Hampton Court, London

It might seem odd to spend a day at Hampton Court when one is in London for just a few days, but I chose to do so for a couple of reasons. One, it was the only one of the top London sites in 1001 Places to See Before You Die that I had never visited. Two, originally built by Cardinal Wolsey and later serving as one of the palaces of Henry VIII, it plays a major role in Wolf Hall (which I really will finish one of these days—really, truly). It also serves as the setting for much of the action in A Man for All Seasons, which I read for my Royals and Rulers book salon.

Visiting the palace does take a bit of effort as it is located in the borough of Richmond Upon Thames at the extreme southwest edge of Greater London. It takes well over 30 minutes by train from Waterloo, but the station is just a short walk from the palace, so overall the trip is not too bad. You can also arrive by boat, but then the travel time is extremely unpredictable (and can be hours).

As you can see in the above photo (taken from a postcard), the palace is quite extensive, as are the grounds. In fact, the palace itself is a bit confusing to navigate, so, once you make it through Anne Boleyn’s gateway and arrive in the Clock Court, you may want to take the time to figure out what you most want to see and then head there directly using your map.

Really, use the map. I know that we ended up in a part of the palace that my friend had never seen before, and there were interesting things that I realized later we never saw. My favorite spots were the Great Hall and the Chapel Royal in Henry VIII’s State Apartments, the King’s Staircase and the King’s Guard Chamber (weapons!) in William III’s Apartments, and the gardens, especially The Maze.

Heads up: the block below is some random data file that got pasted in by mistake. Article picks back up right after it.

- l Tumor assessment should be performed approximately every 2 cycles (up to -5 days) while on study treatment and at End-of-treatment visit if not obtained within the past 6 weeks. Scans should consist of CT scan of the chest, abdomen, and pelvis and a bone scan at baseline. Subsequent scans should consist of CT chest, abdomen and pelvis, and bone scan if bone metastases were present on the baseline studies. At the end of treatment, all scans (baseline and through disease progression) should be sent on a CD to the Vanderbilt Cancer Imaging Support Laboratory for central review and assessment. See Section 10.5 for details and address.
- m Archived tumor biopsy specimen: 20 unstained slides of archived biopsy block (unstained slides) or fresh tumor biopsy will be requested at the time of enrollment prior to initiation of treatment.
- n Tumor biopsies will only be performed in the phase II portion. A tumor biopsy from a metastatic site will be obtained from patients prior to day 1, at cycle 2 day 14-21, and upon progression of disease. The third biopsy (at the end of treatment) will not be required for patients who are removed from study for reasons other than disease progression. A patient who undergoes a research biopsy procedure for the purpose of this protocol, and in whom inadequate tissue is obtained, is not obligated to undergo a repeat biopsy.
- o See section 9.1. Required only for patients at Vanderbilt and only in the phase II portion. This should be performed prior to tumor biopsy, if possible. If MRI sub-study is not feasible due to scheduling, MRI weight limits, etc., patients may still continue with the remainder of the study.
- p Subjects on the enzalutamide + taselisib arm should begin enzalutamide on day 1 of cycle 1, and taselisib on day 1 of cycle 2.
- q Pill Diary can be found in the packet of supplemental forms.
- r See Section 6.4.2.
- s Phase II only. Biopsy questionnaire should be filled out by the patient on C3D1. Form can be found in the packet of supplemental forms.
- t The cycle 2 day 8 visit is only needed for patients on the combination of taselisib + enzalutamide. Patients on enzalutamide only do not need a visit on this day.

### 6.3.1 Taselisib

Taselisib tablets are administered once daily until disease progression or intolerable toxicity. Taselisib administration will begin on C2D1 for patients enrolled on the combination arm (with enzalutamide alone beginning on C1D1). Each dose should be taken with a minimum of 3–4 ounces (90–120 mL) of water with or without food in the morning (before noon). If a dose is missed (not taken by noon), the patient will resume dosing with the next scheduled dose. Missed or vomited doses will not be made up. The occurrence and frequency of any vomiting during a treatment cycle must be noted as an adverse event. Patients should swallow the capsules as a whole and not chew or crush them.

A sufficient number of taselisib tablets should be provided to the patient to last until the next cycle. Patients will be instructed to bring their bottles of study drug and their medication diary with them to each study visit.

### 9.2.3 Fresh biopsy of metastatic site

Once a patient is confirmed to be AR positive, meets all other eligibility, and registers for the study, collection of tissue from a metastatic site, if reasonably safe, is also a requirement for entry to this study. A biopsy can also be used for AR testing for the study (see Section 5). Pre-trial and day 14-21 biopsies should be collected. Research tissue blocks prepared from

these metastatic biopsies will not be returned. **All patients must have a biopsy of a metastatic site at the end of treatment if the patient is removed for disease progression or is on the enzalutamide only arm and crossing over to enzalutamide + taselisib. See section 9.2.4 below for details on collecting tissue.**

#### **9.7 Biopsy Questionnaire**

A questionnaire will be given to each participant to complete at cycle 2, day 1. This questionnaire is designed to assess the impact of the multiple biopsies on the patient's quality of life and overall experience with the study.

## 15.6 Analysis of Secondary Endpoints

The Great Hall, as its name indicates, is one of those huge medieval halls that served many purposes besides being a communal dining room, for example, Shakespeare’s company performed here for King James I. The hall is lined with magnificent Flemish tapestries depicting the story of Abraham and has an elaborately carved wooden ceiling. At the end of the hall is an incredible stained glass window from the mid-1800s depicting the arms of Henry VIII and his six wives.

The King’s Staircase in William III’s Apartments is the most mind-blowing mural I’ve ever seen in a setting like this. It’s perhaps hard to see in this photo, but the painting, by Antonio Verrio, wraps around the stairwell and onto the ceiling. It depicts William III dominating a group of Roman emperors (representing the king’s Catholic enemies) as well as a banquet of the Gods (representing the peace and prosperity of William’s reign).

The Hampton Court Maze is the oldest hedge maze in the United Kingdom. And I guess that might mean the world, because where else would they have hedge mazes that are older? Do the Chinese have some sort of hedge maze tradition that I’m unaware of? (Because, if so, China will move way up on my must-see list.) In any case, even though I am still recovering from the difficulties I encountered in the pineapple maze on Oahu, I love mazes of all kinds, so this is where we headed first.

Other lovely spots on the grounds include the Privy Garden, which was the private garden of the king and has a very geometric style, the Pond Gardens, which are sunken flower gardens that were originally ornamental ponds used for holding fish, and the Great Vine, a grape vine planted in the 1760s by Lancelot “Capability” Brown. [Side note: I’m really not sure which is worse, having the name Lancelot, or being called Capability.]

In short, there is much to see and do here, and Hampton Court is certainly worth the detour!


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